The Epiclesis Debate at the Council of Florence
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The Epiclesis Debate at the Council of Florence

Christiaan Kappes

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The Epiclesis Debate at the Council of Florence

Christiaan Kappes

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The Epiclesis Debate at the Council of Florence is the first in-depth investigation into both the Greek and the Latin sides of the debate about the moment of Eucharistic transubstantiation at the Council of Florence. Christiaan Kappes examines the life and times of the central figures of the debate, Mark Eugenicus and John Torquemada, and assesses their doctrinal authority. Kappes presents a patristic and Scholastic analysis of Torquemada's Florentine writings, revealing heretofore-unknown features of the debate and the full background to its treatises. The most important feature of the investigation involves Eugenicus. Kappes investigates his theological method and sources for the first time to give an accurate appraisal of the strength of Mark's theological positions in the context of his own time and contemporary methods. The investigation into both traditions allows for an informed evaluation of more recent developments in the official teaching of the Roman Catholic Church in light of these historical sources. Kappes provides a historically contextual and contemporary proposal for solutions to the former impasse in light of the principles rediscovered within Eugenicus's works. This monograph speaks to contemporary theological debates surrounding transubstantiation and related theological matters, and provides a historical framework to understand these debates.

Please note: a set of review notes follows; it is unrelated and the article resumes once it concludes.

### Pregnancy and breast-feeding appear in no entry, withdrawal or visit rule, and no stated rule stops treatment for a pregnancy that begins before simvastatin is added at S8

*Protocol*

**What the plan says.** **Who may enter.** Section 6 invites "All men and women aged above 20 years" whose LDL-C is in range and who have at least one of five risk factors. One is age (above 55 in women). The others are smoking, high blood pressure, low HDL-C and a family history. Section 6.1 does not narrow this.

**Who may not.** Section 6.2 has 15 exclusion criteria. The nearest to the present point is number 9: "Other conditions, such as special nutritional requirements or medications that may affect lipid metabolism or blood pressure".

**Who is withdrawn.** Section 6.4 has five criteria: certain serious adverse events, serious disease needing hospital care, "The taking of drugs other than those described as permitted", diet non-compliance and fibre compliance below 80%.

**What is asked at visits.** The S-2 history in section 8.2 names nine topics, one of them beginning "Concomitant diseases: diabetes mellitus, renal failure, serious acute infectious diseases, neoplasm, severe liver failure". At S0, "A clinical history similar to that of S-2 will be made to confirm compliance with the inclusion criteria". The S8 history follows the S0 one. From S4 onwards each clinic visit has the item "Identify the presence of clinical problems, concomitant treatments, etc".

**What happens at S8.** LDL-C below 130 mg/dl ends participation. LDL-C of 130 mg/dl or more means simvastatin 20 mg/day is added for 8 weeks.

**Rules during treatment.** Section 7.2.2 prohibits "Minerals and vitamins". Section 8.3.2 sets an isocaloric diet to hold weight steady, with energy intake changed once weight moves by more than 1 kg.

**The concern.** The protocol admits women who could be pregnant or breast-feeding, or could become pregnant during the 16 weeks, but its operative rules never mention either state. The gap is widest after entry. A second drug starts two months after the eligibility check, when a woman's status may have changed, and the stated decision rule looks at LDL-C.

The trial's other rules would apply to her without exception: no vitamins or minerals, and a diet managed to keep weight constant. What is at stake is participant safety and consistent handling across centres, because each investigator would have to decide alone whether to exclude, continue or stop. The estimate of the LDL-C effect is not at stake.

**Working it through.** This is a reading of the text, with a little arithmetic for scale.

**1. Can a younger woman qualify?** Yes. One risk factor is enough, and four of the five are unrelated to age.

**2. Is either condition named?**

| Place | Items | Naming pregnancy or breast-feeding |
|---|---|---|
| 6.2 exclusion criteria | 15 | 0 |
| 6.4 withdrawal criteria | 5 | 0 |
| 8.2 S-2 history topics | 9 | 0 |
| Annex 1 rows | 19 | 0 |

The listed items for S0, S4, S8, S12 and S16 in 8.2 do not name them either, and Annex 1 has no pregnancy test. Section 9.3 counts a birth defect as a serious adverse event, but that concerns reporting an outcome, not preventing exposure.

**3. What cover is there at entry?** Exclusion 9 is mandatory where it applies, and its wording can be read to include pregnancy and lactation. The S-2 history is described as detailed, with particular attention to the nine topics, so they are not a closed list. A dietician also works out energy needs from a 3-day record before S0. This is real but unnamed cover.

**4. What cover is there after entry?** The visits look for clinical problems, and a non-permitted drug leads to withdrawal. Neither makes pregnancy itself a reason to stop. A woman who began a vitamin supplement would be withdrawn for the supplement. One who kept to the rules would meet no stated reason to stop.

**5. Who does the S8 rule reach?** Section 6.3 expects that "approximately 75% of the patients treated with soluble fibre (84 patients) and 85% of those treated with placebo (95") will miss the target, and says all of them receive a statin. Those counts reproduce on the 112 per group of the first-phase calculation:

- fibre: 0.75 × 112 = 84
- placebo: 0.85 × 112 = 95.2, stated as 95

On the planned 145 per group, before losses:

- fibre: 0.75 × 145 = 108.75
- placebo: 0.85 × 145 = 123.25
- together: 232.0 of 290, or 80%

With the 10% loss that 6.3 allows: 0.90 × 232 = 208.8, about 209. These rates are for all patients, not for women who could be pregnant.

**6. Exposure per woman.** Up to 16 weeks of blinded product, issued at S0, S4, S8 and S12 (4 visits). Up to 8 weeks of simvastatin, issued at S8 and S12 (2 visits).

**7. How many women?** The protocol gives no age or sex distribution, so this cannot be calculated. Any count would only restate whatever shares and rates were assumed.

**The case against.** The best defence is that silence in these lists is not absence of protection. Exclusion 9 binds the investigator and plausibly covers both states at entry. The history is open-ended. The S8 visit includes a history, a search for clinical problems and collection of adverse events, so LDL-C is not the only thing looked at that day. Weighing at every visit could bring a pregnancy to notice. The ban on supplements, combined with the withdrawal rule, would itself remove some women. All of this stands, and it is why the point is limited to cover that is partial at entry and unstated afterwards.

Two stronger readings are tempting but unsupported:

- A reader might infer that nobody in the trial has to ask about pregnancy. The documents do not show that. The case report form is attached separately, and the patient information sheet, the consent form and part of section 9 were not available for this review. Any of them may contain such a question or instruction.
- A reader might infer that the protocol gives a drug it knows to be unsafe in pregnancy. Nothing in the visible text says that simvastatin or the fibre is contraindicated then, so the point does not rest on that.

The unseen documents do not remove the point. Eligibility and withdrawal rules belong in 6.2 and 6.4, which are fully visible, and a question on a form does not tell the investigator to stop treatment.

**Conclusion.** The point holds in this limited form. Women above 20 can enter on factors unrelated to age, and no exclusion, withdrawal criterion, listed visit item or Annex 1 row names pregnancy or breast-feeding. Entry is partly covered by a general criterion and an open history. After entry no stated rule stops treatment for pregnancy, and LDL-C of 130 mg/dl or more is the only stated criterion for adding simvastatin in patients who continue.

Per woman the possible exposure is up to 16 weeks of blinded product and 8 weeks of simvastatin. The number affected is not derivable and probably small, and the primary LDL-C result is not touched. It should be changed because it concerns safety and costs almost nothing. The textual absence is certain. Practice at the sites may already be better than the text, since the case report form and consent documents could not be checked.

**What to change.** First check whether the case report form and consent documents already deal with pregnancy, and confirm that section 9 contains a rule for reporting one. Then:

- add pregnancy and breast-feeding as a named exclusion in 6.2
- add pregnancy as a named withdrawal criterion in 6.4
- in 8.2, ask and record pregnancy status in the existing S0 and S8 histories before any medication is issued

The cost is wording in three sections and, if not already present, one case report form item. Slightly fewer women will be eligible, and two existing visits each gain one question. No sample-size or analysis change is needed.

The Epiclesis Debate at the Council of Florence will interest specialists in theology, especially those with a background in and familiarity with the council and related historical themes, and is essential for any ecumenical library.

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NOTES
Introduction
1. For the classic introduction to his life and times, see John Meyendorff, Introduction à l’etude de Grégoire Palamas (Paris: Éditions du Seuil, 1959). For a recent updating of his biography and bibliography, see Robert Sinkewicz, “Gregory Palamas,” in Théol. Byz., 130–88.
2. Basel was 1431–37; transfer to Ferrara 1437–38; transfer to Florence 1438–39. Greeks leave and Armenians and other non-Greeks arrive in Rome, 1440–45.
3. For example, Palamas is only mentioned three times, and briefly at that, in the classic work on Florence; see Joseph Gill, The Council of Florence (Cambridge: Cambridge University Press, 1959), 11, 14, 151. Virtually nothing of Palamas, or of his school, is mentioned in the hefty tomes of Paolo Viti, ed., Firenze e il Concilio del 1439: Convego di Studi Firenze, 29 novembre–2 dicembre 1989, 2 vols. (Florence: Leo S. Olschki Editore, 1994), or in the CU of Alberigo, dedicated entirely to the Council of Ferrara-Florence. Some initial attempts were thereafter made to explore the significance of Palamism at Florence: André De Halleux, “Bessarion et le palamisme au concile de Florence,” Irénikon 62 (1989): 307–32; and Vadim Lur’e (Basil Lurie), “L’attitude de S. Marc d’Ephèse aux débats sur la procession du Saint-Esprit à Florence: Ses fondements dans la théologie post-palamite,” Annuarium Historiae Conciliorum 21 (1989): 317–33.